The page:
Did you hear the one about the couple who discussed their living wills while watching the big game? Him: “I never want to exist in a vegetative state, dependent on some machine and taking fluids from a bottle.” Her: “Guess we better unplug the TV and pour your beer down the drain!”
Turn off the game and waste perfectly good beer? She must be joking! Drastic measures like these don’t always work, especially when it comes to staying healthy. Just ask former CFL offensive lineman Kyle Koch, who discovered that major lifestyle changes don’t always produce the results guys want. In fact, smaller, sustainable changes can be much more effective than fad diets and boot camps when it comes to getting fitter and healthier for the long haul.
All or nothing
The first big change in Kyle’s life came when he retired from the CFL in 2014. Fewer workouts, and no more practices and games, caused his weight to creep upwards. Within a few months it was clear he had to make changes. But what could he do?
Kyle attacked the problem like he used to attack opposing linebackers: Full steam ahead, like many of us do with our New Year’s resolutions. He hit Toronto’s paved running trails.
The trick, however, was that Kyle fell back into a lifestyle many guys can relate to: Shorter on exercise and heavier on unhealthy foods. And wouldn’t you know it? “When I stopped exercising, or went back to a much more normal routine, I started to gain some weight back.”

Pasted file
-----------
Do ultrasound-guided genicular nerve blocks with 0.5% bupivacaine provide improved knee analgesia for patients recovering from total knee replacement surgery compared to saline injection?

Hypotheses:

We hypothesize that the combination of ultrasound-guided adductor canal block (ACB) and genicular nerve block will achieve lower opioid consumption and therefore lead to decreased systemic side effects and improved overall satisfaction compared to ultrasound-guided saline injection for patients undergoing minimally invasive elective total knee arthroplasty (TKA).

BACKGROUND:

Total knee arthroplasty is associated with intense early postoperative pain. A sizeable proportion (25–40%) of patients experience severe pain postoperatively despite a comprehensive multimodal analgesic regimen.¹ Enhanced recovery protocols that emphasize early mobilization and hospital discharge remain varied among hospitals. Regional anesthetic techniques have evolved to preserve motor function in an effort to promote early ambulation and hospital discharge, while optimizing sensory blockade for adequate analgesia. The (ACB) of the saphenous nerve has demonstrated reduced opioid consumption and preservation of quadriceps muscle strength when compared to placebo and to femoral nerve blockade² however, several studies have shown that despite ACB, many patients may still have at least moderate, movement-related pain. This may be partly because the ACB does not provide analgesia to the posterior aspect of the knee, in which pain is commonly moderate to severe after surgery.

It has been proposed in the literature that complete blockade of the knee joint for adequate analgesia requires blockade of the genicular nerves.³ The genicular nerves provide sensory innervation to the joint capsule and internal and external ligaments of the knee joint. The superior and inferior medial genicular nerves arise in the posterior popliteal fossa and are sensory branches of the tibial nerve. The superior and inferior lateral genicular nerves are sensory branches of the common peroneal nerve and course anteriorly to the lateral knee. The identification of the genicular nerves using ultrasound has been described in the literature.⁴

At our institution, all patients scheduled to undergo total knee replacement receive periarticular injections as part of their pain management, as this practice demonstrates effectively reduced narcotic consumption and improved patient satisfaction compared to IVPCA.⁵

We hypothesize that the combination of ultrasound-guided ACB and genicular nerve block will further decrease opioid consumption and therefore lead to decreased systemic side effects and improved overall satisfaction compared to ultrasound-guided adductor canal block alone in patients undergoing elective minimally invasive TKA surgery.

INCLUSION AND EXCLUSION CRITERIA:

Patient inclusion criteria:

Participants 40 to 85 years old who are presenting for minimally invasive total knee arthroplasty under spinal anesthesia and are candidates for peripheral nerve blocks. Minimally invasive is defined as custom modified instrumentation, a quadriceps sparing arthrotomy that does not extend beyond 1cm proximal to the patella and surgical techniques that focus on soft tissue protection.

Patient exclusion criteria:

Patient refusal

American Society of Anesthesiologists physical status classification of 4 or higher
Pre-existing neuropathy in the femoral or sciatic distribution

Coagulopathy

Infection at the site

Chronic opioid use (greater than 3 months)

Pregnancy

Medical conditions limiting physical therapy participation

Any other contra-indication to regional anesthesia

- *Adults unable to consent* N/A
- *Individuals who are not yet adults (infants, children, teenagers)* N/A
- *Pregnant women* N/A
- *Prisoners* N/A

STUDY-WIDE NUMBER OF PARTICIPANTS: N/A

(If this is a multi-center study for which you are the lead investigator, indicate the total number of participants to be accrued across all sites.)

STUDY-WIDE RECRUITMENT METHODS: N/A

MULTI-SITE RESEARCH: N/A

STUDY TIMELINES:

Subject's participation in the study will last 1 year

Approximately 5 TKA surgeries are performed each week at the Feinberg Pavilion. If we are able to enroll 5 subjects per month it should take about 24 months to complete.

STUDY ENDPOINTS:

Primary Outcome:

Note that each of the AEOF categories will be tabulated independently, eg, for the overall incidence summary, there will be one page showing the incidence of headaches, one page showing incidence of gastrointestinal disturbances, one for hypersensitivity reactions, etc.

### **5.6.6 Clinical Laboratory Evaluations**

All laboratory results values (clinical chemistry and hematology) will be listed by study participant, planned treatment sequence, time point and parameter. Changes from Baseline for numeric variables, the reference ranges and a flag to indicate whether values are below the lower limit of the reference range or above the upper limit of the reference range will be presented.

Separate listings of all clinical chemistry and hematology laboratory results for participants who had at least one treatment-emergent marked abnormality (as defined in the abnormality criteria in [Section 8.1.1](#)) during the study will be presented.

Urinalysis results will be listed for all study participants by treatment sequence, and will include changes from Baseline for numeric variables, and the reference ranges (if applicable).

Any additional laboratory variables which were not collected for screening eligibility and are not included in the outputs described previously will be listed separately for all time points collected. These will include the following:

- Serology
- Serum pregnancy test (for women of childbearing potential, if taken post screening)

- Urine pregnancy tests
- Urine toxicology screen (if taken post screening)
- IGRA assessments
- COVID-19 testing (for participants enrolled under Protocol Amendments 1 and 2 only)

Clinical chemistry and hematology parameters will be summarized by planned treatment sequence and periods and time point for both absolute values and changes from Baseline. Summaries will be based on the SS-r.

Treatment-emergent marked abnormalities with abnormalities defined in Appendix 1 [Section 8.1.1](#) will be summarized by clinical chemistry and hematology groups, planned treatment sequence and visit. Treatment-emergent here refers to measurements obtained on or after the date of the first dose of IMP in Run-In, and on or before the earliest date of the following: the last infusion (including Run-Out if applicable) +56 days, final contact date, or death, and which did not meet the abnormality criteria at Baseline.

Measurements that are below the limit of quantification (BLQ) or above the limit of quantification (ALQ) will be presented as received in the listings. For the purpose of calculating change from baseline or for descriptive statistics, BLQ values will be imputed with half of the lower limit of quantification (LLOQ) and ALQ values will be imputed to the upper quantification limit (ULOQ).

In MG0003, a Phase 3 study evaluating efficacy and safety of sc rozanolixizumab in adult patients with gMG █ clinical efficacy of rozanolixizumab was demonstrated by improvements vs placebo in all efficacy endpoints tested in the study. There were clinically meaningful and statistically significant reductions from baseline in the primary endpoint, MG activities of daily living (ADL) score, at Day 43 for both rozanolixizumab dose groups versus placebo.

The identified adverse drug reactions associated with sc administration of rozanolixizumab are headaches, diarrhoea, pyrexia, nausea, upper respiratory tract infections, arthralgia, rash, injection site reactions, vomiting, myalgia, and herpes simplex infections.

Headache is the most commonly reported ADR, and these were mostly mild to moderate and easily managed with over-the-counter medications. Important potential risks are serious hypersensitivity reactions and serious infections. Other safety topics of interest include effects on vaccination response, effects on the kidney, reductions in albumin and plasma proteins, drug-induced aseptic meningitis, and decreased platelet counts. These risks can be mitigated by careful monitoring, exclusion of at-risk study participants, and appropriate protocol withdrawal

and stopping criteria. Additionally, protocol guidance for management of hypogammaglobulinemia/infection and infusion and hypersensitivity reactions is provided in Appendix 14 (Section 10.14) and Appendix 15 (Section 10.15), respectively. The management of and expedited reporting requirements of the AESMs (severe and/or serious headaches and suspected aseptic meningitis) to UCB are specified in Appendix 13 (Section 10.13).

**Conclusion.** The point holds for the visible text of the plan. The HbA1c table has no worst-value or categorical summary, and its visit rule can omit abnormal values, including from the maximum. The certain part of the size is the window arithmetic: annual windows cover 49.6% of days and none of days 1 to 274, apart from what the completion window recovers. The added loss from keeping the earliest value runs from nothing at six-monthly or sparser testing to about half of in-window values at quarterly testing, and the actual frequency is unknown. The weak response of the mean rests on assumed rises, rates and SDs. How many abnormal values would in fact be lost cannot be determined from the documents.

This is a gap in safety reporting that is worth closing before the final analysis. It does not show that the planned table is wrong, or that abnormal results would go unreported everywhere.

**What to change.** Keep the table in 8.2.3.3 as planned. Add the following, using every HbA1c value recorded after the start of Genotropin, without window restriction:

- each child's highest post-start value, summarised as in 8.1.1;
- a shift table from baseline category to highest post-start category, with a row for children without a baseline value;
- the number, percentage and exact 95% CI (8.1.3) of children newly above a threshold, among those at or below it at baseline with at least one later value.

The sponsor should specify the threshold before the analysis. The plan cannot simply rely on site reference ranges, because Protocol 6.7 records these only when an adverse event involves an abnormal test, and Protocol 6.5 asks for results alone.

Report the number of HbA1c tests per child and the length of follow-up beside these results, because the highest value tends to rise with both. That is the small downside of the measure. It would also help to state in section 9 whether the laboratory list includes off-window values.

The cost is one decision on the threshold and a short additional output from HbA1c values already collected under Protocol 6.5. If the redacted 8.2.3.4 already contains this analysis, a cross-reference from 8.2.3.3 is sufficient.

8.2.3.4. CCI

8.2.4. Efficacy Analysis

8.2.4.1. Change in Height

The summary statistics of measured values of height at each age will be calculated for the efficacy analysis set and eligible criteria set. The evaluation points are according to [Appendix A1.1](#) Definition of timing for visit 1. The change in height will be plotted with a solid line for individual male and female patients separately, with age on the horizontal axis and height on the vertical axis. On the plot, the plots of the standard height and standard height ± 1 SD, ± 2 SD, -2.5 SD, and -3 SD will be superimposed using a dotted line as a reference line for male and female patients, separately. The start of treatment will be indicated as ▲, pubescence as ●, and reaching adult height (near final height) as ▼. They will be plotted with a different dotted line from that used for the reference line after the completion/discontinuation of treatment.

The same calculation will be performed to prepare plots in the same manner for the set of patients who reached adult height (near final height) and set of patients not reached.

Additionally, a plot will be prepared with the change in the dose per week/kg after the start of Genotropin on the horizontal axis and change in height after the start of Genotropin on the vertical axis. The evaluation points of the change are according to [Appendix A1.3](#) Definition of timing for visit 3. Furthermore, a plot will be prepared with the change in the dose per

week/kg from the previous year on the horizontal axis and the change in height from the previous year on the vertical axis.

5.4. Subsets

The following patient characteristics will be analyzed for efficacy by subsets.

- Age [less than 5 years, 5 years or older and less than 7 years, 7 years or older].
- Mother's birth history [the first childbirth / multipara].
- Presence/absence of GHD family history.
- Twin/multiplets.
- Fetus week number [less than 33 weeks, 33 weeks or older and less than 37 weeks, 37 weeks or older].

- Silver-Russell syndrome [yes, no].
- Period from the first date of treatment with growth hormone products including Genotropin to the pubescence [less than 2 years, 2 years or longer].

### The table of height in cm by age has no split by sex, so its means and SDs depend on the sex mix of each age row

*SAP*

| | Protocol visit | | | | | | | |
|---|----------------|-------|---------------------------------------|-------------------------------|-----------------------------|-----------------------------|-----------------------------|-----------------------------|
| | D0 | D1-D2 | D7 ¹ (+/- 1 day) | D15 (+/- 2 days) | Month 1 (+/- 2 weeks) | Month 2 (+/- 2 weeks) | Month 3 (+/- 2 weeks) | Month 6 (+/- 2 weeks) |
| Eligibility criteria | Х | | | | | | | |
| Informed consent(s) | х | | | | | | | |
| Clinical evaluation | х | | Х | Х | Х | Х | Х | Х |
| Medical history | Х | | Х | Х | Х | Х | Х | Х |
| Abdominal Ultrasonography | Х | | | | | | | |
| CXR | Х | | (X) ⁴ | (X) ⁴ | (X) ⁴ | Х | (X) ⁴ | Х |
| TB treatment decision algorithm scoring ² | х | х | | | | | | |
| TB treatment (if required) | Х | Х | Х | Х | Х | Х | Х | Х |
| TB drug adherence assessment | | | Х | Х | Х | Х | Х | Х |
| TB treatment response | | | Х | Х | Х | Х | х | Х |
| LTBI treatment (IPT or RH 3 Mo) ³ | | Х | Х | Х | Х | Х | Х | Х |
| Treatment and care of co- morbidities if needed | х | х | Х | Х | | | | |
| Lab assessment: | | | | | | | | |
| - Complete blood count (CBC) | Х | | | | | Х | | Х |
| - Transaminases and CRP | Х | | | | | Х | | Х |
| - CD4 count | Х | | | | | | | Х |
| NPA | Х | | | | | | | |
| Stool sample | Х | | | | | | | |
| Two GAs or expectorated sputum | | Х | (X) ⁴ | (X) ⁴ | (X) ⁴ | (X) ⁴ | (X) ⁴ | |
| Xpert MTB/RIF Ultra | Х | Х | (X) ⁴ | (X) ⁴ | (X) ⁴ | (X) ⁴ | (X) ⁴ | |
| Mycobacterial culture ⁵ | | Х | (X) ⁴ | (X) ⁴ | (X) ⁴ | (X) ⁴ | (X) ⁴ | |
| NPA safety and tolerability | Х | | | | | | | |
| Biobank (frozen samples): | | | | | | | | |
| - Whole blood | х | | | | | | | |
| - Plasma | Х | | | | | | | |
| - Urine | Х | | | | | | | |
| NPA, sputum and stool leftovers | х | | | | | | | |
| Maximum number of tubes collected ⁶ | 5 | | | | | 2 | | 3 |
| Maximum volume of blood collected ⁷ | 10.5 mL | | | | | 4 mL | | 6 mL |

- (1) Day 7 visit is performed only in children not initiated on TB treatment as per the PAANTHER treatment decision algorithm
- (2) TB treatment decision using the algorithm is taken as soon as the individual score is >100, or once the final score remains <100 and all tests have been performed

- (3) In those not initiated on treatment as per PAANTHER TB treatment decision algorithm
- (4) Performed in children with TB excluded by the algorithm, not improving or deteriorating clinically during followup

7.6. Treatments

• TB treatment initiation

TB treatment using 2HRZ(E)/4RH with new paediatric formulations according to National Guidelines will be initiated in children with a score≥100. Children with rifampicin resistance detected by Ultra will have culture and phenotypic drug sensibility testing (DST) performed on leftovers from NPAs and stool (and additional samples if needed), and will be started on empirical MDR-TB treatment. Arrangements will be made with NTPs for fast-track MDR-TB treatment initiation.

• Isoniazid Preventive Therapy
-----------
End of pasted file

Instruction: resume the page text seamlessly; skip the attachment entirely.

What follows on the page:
Kyle’s 3 keys to getting to a healthy weight
As with many guys, getting into a steady, healthy routine has been the key for Kyle.
1. Keep track: Kyle records his workouts and diet on a calendar on his fridge. “It sounds like a little thing, but I just check the days off. I have a goal: I want to get at least three heavy-breathing, sweaty workouts in per week, six out of seven days of breakfast per week, and as many days without sugary foods as I can.”
2. Keep it real: Even checking off a single weekly walk, and a couple days without sugar will make a difference. Just look at Kyle: The pounds aren’t peeling off like they did before, but this time he wants more gradual changes to become lifelong habits. “I’m not in a rush. I don’t want to just take on a crash diet [for instance]. I actually want to build a lifestyle change.”
3. Keep it balanced: A healthy diet and exercise are both important — it’s not one or the other. “For me, it’s about being able to sustain weight loss over long periods of time,” Kyle says.
Photo credit: Vanessa Paxton
In partnership with the Canadian Football League Alumni Association
Adam Bisby is a Toronto-based freelance journalist and father of two. He’s been covering men’s health for over 20 years. As well as researching and blogging for Don’t Change Much since 2015, Adam’s award-winning work has appeared in the Globe and Mail, Toronto Star, and National Post newspapers.